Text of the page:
Otherwise, I fear that, at least in very liberal areas, a combination of extreme risk aversion and inertia will mean school masking will persist indefinitely. The superintendent of Prince George’s County Public Schools in Maryland recently minimized the idea of ​​a future without masks, saying: “The only exit ramp I want is the one where the Covid no longer exists. I don’t think that exit ramp will exist. I hope this attitude isn’t prevalent, but if it is, it’ll be up to progressive parents desperate for an exit ramp to push back.

One wonders how well masks at school really work; many studies are confounded, as communities with school mask mandates also tend to adopt other Covid mitigation measures. Much of The Atlantic’s “The Case Against Masks at School” is devoted to reviewing studies conducted or cited by the Centers for Disease Control and Prevention, and it concludes that “the overall result of these studies – that the schools with mask mandates have a lower Covid-19 transmission rate than schools without a mask mandate – is not substantiated by the data that has been collected.

Just because experts can poke holes in some masking studies doesn’t mean masks don’t make a difference. “Unfortunately it’s painted black or white, it’s like whether it works or not, but with everything, it’s a shade and there’s a gradient,” Bromage said. Cloth masks, he said, could reduce the risk of transmission from Omicron by “10% out and 10% in”. That’s no small thing, but it does suggest that the mask mandates we currently have aren’t as protective as some might think.

Better quality masks, obviously, are much more effective, which is why Los Angeles is now requiring improved masks in schools. But before other cities follow suit, we need to ask ourselves if we really want to make school mask policies even stricter at a time when vaccinations for children are widely available, just like the masks that protect the wearer even if those around them are unmasked.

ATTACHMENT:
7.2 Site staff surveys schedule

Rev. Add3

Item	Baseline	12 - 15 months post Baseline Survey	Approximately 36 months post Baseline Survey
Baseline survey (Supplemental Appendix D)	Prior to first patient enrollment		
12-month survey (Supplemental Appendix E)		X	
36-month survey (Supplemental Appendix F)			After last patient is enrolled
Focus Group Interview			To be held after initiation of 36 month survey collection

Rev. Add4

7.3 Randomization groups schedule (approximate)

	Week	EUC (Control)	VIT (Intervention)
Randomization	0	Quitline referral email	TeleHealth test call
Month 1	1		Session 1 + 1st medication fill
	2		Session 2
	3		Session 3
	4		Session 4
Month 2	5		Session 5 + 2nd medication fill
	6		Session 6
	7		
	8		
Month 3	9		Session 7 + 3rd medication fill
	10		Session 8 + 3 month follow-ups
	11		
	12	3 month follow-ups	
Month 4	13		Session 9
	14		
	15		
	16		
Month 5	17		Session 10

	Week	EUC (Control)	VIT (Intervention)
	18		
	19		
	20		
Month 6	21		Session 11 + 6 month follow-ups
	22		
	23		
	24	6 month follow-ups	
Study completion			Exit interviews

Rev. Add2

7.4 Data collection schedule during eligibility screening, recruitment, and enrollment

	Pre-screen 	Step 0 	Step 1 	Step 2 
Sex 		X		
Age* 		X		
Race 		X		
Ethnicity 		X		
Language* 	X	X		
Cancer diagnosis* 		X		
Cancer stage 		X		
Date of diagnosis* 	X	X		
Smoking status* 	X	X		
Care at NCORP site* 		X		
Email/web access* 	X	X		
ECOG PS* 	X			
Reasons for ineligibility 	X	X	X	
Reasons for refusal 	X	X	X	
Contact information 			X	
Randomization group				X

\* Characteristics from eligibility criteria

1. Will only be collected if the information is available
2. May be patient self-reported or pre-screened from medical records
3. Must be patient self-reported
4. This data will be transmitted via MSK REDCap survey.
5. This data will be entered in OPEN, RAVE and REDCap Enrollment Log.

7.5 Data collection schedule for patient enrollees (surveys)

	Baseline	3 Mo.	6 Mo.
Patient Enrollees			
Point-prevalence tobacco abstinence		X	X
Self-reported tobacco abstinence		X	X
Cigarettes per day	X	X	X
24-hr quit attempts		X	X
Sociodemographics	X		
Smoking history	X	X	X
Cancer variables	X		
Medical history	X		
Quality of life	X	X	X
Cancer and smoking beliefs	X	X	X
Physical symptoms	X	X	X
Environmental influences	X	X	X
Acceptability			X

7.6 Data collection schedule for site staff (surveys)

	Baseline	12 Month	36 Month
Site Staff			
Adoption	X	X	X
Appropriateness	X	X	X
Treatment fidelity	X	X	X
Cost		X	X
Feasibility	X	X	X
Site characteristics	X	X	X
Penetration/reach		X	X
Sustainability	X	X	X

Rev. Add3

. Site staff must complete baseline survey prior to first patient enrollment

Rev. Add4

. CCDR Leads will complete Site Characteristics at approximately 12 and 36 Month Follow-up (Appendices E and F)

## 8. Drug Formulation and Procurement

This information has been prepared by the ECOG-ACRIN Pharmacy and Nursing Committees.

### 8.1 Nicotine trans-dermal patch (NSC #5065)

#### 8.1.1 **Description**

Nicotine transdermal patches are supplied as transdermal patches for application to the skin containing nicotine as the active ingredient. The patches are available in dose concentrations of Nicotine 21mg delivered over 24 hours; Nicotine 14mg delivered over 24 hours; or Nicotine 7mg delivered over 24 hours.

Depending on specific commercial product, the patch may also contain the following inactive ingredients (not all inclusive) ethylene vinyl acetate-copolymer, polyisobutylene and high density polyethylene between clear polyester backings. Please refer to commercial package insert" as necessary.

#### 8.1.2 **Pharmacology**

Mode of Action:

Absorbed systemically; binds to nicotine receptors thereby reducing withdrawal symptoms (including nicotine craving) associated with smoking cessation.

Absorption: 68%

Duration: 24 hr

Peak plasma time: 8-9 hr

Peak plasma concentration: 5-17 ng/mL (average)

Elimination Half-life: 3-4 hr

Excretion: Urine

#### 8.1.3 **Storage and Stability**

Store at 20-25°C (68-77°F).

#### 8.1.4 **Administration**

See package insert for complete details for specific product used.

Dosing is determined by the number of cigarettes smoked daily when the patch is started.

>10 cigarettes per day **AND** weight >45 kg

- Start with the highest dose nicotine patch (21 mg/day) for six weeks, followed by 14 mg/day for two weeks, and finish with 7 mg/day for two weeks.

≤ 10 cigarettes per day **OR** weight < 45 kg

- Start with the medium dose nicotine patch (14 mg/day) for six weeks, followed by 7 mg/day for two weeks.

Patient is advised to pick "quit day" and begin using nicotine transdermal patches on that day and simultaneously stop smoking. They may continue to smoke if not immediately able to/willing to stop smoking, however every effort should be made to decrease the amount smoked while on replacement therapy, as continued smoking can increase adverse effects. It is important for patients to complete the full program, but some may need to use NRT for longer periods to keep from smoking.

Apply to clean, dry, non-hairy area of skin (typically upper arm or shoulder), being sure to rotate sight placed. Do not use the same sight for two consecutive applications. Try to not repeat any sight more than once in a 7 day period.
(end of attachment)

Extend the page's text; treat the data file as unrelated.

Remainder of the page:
Like Joseph G. Allen of Harvard wrote, “For anyone worried about moving away from universal masking, the good news is that they can continue to wear an N95 mask – while being vaccinated and boosted – and live a low-risk life, regardless of what they do. others around them.” There was a time when N95s were hard to get, but now the Biden administration has started providing them for free. And young children who cannot wear adult-sized N95s can wear KN95 and KF94.

For those of us who have been anxiously awaiting approval of vaccines for children over 5, the timing of Omicron has been particularly cruel. For almost two years, many of us told our children that once vaccinated, they could reclaim many of the ordinary joys they had had to sacrifice. Omicron has postponed this refurbishment. It should not be postponed a moment longer than necessary.

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Newsrust - US Top News: Reviews | Let the kids take off their masks after the Omicron surge
Reviews | Let the kids take off their masks after the Omicron surge